We are celebrating staycations with September’s ‘Object of the Month’. The shell of this Edible Crab, Cancer pagurus, was found on the coast of Britain before 1970. It was chosen by Sarah Kenyon, one of the Natural Sciences Officers at the Museum.
This is the largest species of crab living in the seas around Britain. The shell, or carapace, can reach a size of 25 cm across. Edible Crabs may live for twenty years. This large orangey-brown crab can be recognised by the pie crust edge of its thick, oval shell and the black tips on the end of its claws.
Edible, or Brown Crabs, live on the lower shore and in the sea, down to a depth of 100 metres. They can be found hiding under rocks on rocky shores, or amongst weeds off the shoreline. The predator comes out to hunt for mussels, whelks or smaller crabs and will dig in the sand for razor clams and other shellfish.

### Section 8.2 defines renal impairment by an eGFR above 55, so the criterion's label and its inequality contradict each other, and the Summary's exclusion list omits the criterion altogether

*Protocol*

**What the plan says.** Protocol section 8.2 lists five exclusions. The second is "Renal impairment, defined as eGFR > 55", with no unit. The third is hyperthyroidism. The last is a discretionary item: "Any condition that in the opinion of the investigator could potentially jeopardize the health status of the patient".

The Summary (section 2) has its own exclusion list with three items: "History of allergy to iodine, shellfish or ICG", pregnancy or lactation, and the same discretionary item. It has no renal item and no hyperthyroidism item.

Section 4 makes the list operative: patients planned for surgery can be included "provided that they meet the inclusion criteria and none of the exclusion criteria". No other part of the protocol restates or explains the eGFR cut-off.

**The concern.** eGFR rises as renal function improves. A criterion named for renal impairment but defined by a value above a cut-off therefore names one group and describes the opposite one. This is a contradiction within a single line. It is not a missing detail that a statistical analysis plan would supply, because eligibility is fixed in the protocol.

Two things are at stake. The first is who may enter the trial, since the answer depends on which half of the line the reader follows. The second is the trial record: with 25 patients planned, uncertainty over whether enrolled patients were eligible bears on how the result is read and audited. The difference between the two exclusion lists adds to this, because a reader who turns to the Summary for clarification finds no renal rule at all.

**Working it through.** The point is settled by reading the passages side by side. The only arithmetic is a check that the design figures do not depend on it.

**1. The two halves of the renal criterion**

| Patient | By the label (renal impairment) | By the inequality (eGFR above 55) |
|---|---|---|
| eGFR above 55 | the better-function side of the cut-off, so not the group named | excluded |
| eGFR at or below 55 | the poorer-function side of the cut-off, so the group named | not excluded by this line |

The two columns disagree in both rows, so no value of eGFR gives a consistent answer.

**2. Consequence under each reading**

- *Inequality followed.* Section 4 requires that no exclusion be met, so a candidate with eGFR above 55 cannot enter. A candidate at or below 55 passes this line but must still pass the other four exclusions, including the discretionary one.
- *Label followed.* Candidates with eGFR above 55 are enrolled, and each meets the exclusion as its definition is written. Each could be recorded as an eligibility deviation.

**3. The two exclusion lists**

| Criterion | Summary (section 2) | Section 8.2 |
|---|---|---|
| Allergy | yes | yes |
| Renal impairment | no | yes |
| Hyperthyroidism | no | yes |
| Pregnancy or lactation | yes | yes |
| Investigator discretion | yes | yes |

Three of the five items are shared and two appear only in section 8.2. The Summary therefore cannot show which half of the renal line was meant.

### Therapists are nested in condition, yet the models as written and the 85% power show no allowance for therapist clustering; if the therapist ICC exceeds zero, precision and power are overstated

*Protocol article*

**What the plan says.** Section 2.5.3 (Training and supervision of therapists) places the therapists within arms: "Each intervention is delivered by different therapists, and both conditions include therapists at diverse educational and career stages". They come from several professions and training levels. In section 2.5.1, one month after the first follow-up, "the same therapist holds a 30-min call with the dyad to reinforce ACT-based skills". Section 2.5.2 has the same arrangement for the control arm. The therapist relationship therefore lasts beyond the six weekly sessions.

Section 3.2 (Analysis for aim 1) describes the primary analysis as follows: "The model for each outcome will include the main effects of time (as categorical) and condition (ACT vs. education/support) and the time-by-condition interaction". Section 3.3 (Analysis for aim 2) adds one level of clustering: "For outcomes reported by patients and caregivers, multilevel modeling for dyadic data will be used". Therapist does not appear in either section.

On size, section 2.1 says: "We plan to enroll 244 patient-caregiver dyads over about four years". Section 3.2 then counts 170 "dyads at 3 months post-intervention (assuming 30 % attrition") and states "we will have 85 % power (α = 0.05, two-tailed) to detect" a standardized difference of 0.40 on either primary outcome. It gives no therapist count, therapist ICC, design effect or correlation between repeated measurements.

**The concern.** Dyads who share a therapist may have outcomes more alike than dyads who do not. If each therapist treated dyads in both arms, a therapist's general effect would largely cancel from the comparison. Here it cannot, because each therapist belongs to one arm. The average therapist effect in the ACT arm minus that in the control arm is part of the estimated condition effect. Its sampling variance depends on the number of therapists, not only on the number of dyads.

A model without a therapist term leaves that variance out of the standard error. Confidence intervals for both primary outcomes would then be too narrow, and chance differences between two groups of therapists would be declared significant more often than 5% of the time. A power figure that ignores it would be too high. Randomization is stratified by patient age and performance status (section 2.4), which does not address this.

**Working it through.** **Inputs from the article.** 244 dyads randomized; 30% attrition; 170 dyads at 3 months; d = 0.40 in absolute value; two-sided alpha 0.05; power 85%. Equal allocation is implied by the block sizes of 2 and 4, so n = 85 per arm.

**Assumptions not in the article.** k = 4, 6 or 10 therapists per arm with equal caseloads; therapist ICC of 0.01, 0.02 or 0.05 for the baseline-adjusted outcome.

To grow in size crabs shed the shells that have become too small in a process called moulting. Female crabs move inshore to moult and mate with male crabs in late spring. They move offshore again later in the summer and fertilise their eggs in late winter. The eggs are carried around for about six weeks before they hatch as planktonic larvae. Young crabs can often be found sheltering amongst the rocks on rocky shores. Large, older males move great distances from the shoreline to depths of 100 metres offshore.
This species of crab is the most popular one to eat in Britain. To find out more visit the Museum in September to see the Edible Crab on display.
© Saffron Walden Museum